World War II is one of the cornerstone eras of modern America and was a catalyst for many of the social movements of the last half of the twentieth century.
After being trained in leadership and combat in the military and hailed as heroes in Europe, African American soldiers would not—could not—continue to accept second-class citizenship at home. These veterans returned home and began to organize their communities to achieve the same freedom and justice that they had fought for during the war. They fought for civil rights in the areas of voting, education, housing and public accommodations.
I am participating in the Understanding Sacrifice program because I feel that no other period of time more directly affects my students, who are predominately African American and Latino, than the period that was ushered in by World War II. When students learn about the Civil Rights Era, they need to know that World War II was the training ground that produced many of the leaders and strategies of the Civil Rights Movement.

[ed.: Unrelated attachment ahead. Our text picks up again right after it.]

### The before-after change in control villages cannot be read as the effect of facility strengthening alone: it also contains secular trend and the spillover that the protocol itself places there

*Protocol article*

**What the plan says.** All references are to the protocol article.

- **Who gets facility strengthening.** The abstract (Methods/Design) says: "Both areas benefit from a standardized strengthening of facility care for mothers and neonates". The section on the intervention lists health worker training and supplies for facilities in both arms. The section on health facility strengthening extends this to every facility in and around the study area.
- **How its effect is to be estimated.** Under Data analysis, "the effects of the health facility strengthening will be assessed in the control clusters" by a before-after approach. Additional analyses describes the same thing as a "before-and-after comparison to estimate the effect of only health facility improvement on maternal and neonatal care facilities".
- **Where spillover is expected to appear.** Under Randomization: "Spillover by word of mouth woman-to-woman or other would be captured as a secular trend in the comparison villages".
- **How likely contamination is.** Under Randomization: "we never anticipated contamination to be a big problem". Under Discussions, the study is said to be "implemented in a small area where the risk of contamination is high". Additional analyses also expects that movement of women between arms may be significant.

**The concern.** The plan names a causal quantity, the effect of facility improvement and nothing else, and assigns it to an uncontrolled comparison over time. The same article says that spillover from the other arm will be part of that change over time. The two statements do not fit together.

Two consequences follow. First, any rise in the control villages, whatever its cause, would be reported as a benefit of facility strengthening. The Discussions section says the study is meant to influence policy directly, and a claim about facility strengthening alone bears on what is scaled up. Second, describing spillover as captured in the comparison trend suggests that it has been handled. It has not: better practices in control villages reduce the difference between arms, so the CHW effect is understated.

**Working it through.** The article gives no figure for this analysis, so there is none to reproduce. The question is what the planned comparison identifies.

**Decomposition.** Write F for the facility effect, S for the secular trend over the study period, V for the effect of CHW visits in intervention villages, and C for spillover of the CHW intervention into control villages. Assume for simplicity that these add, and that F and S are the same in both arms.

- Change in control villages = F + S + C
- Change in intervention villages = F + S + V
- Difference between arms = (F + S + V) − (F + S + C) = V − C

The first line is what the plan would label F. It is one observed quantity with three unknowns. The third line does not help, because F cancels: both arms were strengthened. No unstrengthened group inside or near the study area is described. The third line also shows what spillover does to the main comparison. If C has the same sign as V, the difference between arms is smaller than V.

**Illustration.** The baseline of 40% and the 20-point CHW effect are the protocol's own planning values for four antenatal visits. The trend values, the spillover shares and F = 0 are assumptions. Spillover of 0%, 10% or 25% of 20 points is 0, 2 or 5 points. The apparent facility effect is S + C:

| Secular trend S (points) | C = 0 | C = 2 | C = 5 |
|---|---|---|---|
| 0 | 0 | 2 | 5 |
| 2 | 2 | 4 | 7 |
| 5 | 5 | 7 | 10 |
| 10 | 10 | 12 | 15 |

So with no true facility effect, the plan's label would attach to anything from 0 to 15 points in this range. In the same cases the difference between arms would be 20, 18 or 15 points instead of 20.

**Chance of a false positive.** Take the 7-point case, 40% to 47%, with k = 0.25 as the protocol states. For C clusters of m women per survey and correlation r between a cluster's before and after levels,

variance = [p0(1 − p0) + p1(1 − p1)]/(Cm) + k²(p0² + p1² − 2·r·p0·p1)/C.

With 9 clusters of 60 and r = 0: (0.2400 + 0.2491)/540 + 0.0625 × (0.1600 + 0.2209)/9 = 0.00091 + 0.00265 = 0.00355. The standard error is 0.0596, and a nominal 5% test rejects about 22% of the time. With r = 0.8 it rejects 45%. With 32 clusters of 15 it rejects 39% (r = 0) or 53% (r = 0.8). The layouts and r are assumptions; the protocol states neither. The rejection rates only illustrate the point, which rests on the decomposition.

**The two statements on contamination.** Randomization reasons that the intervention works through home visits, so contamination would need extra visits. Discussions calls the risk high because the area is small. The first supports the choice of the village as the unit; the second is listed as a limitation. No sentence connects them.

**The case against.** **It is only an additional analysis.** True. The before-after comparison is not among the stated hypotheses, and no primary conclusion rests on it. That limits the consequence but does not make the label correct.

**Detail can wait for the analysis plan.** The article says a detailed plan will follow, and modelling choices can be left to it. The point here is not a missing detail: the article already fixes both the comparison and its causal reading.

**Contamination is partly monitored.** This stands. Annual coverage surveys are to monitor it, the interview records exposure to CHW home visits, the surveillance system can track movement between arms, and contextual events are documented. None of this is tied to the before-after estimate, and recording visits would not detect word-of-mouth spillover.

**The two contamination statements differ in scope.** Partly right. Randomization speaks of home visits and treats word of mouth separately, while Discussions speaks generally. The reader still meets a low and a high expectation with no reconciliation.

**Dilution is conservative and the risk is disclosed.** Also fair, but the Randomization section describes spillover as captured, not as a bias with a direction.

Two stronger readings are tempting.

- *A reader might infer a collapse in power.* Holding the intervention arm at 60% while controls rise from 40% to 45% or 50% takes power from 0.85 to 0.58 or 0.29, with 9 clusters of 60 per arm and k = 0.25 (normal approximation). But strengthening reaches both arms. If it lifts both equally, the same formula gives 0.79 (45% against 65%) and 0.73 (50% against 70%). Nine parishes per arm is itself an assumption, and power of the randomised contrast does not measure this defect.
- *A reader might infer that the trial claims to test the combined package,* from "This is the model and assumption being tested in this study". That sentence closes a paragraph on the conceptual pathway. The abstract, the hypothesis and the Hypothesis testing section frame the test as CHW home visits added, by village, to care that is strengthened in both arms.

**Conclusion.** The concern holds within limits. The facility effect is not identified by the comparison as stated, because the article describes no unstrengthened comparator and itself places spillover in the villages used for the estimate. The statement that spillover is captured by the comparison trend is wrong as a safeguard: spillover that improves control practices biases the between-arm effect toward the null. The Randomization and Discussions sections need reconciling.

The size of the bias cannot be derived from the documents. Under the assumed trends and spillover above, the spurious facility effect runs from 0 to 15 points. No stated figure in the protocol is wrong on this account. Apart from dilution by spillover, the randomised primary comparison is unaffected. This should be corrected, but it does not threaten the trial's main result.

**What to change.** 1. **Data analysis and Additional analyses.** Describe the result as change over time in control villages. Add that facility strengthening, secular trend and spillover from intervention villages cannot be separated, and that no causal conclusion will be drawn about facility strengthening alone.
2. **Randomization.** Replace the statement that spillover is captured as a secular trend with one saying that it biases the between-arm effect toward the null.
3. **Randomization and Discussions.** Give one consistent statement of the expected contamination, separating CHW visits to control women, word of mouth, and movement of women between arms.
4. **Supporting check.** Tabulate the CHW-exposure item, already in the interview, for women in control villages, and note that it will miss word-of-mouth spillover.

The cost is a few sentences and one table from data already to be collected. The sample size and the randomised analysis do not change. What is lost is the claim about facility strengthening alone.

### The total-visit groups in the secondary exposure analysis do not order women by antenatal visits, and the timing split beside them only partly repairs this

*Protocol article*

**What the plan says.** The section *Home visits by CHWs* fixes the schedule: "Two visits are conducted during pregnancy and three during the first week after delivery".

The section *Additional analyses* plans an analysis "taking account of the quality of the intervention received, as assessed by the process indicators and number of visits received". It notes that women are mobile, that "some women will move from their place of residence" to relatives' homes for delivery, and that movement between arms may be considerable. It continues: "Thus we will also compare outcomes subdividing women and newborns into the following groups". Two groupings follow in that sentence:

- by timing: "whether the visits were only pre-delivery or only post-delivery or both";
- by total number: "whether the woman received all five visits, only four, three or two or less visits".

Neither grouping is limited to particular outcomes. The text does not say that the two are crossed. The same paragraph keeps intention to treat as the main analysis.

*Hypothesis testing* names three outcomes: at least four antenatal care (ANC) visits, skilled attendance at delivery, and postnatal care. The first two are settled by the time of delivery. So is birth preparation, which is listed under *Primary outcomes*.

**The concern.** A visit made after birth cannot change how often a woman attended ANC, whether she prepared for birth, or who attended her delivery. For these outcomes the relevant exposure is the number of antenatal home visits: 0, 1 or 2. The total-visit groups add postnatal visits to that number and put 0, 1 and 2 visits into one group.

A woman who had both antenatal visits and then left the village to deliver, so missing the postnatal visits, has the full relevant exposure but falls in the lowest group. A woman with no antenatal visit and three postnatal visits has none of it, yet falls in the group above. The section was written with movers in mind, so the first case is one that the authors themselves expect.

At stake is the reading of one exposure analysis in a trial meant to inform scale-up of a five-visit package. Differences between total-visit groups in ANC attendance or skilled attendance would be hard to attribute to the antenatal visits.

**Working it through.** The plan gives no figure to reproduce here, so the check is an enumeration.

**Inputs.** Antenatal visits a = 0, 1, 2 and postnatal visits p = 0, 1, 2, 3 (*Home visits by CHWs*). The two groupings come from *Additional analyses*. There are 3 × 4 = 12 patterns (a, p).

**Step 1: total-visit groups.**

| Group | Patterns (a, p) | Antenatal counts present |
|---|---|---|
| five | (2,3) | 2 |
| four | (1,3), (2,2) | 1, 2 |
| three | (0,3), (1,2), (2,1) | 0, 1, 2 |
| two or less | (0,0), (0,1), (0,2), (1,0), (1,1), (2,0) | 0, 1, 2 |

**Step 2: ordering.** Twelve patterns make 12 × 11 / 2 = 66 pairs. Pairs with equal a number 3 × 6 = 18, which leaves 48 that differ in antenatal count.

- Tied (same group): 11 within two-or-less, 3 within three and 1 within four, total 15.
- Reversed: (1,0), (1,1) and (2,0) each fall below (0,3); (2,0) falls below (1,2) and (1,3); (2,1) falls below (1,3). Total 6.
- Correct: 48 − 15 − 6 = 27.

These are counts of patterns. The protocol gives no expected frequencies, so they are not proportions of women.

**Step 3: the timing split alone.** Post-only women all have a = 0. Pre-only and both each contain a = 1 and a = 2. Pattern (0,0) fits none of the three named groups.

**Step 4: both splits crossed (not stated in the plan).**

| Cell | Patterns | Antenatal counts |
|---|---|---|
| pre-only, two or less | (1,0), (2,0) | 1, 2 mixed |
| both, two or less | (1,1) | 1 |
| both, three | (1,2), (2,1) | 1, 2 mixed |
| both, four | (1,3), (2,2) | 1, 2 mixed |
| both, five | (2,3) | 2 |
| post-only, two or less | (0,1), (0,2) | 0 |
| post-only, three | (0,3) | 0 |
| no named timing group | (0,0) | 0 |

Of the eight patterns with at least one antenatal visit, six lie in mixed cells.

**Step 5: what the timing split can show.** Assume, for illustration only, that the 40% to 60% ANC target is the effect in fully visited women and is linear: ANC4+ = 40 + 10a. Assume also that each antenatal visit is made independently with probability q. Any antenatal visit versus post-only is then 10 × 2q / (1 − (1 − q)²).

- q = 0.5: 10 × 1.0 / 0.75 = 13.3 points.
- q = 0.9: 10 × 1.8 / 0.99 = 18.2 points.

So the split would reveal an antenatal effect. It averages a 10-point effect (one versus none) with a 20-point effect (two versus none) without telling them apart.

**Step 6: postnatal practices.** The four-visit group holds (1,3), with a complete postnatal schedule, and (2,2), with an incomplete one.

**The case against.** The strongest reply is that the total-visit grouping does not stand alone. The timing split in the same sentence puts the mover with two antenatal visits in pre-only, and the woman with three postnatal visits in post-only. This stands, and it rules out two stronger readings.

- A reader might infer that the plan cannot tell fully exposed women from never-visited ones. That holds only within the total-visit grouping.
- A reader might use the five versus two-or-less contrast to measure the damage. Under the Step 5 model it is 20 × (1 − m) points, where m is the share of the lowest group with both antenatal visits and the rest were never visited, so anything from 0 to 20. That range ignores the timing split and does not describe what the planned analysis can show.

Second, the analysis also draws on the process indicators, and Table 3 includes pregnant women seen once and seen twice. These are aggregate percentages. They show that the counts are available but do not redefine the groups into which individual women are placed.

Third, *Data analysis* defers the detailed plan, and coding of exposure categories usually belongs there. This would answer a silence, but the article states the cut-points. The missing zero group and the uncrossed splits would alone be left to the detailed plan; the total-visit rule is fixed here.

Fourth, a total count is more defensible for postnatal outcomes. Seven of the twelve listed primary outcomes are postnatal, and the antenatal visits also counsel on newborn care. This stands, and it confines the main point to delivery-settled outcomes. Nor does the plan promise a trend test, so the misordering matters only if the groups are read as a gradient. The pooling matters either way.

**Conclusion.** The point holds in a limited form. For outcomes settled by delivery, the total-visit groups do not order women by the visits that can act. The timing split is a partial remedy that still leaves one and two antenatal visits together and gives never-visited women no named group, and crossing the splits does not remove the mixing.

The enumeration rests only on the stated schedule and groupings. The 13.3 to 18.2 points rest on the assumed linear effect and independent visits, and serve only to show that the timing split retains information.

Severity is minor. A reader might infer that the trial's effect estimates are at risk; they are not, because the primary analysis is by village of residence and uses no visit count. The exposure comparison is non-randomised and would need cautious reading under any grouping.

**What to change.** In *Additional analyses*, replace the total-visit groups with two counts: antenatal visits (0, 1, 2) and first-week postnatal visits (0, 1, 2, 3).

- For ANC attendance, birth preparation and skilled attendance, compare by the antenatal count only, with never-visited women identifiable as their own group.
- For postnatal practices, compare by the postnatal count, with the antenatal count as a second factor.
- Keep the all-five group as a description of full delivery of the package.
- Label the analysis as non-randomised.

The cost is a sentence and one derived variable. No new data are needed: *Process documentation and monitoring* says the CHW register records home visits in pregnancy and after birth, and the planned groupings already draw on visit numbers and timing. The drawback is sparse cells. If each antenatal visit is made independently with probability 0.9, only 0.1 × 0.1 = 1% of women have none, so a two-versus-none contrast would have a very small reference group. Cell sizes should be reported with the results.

The individuals and groups who sacrificed for us in World War II should be recognized, honored, and remembered by all Americans, forever.